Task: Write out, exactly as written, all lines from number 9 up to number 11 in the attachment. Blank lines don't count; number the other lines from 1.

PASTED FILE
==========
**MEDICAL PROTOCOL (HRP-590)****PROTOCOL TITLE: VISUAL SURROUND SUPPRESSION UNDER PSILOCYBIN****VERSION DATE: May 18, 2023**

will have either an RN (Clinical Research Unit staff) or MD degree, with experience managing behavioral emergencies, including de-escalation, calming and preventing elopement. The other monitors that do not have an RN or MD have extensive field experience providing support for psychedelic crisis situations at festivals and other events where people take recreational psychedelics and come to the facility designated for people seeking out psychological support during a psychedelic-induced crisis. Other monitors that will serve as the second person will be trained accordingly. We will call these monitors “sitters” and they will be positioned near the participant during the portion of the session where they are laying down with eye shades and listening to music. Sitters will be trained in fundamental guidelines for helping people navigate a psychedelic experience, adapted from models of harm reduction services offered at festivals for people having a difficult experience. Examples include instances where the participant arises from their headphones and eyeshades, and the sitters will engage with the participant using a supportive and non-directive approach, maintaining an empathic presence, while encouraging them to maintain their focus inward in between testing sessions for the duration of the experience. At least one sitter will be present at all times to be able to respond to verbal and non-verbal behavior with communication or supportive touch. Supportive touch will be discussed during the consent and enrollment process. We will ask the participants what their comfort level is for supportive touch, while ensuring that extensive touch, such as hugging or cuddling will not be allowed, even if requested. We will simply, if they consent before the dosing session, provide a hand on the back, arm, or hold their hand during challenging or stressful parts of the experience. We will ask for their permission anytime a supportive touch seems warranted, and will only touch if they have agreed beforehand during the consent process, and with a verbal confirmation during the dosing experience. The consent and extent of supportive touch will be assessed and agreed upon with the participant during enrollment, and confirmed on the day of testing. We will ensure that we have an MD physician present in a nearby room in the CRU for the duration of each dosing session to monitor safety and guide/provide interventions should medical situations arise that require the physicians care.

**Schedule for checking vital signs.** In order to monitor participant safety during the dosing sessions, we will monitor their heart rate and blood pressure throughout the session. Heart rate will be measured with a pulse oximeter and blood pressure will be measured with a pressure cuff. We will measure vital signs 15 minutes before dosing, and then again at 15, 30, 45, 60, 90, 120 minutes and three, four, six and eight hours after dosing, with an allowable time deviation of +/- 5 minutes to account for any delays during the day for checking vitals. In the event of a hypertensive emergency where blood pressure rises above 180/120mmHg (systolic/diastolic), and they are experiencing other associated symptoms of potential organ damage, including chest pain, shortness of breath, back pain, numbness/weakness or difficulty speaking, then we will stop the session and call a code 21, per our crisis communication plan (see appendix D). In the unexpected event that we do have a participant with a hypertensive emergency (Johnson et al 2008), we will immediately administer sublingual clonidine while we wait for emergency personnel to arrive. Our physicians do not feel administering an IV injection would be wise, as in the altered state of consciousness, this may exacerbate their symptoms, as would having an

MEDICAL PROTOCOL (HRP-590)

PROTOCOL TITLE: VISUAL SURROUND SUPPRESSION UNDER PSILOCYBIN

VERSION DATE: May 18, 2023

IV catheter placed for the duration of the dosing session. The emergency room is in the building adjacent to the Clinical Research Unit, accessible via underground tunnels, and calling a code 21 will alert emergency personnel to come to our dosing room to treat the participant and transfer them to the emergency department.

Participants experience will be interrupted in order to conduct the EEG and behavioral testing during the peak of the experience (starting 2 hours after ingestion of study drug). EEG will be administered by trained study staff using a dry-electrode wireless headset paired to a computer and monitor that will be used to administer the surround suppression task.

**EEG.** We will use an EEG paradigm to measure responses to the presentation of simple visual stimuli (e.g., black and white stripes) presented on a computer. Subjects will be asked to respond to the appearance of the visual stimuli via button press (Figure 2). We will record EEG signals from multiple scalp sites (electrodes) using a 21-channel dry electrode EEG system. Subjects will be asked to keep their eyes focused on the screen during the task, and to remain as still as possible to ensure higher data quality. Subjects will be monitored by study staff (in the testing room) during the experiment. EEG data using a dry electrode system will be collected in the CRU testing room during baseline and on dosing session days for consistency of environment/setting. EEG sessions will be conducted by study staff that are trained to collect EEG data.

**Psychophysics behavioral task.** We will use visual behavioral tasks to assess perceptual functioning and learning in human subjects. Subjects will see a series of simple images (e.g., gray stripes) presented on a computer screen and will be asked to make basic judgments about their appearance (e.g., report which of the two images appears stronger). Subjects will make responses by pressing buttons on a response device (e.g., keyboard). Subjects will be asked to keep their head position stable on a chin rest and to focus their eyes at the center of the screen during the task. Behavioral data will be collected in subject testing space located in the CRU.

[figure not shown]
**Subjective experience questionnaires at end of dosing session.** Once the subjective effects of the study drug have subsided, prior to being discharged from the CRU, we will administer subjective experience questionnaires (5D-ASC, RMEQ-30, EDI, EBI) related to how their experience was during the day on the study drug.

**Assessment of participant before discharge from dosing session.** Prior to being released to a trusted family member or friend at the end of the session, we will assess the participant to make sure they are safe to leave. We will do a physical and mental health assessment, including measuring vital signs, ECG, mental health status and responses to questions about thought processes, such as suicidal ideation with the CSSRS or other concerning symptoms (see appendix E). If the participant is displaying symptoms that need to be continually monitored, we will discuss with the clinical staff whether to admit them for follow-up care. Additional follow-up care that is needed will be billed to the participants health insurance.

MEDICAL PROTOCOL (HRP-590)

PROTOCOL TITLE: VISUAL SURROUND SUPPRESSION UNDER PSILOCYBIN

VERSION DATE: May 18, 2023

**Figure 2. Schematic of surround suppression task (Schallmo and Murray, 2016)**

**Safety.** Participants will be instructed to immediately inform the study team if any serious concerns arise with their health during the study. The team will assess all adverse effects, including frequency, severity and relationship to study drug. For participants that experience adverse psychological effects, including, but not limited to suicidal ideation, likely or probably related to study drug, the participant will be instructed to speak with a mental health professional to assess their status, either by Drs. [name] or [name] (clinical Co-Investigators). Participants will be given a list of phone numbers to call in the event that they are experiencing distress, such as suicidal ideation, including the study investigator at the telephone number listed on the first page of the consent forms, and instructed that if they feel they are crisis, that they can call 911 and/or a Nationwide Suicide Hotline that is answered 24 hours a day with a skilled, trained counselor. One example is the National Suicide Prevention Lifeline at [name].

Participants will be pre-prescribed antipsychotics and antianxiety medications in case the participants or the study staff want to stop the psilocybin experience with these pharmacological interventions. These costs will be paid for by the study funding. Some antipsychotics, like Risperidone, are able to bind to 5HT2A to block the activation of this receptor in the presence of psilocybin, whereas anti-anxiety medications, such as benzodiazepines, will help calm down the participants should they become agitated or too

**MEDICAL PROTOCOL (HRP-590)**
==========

**EEG.** We will use an EEG paradigm to measure responses to the presentation of simple visual stimuli (e.g., black and white stripes) presented on a computer. Subjects will be asked to respond to the appearance of the visual stimuli via button press (Figure 2). We will record EEG signals from multiple scalp sites (electrodes) using a 21-channel dry electrode EEG system. Subjects will be asked to keep their eyes focused on the screen during the task, and to remain as still as possible to ensure higher data quality. Subjects will be monitored by study staff (in the testing room) during the experiment. EEG data using a dry electrode system will be collected in the CRU testing room during baseline and on dosing session days for consistency of environment/setting. EEG sessions will be conducted by study staff that are trained to collect EEG data.

**Psychophysics behavioral task.** We will use visual behavioral tasks to assess perceptual functioning and learning in human subjects. Subjects will see a series of simple images (e.g., gray stripes) presented on a computer screen and will be asked to make basic judgments about their appearance (e.g., report which of the two images appears stronger). Subjects will make responses by pressing buttons on a response device (e.g., keyboard). Subjects will be asked to keep their head position stable on a chin rest and to focus their eyes at the center of the screen during the task. Behavioral data will be collected in subject testing space located in the CRU.

[figure not shown]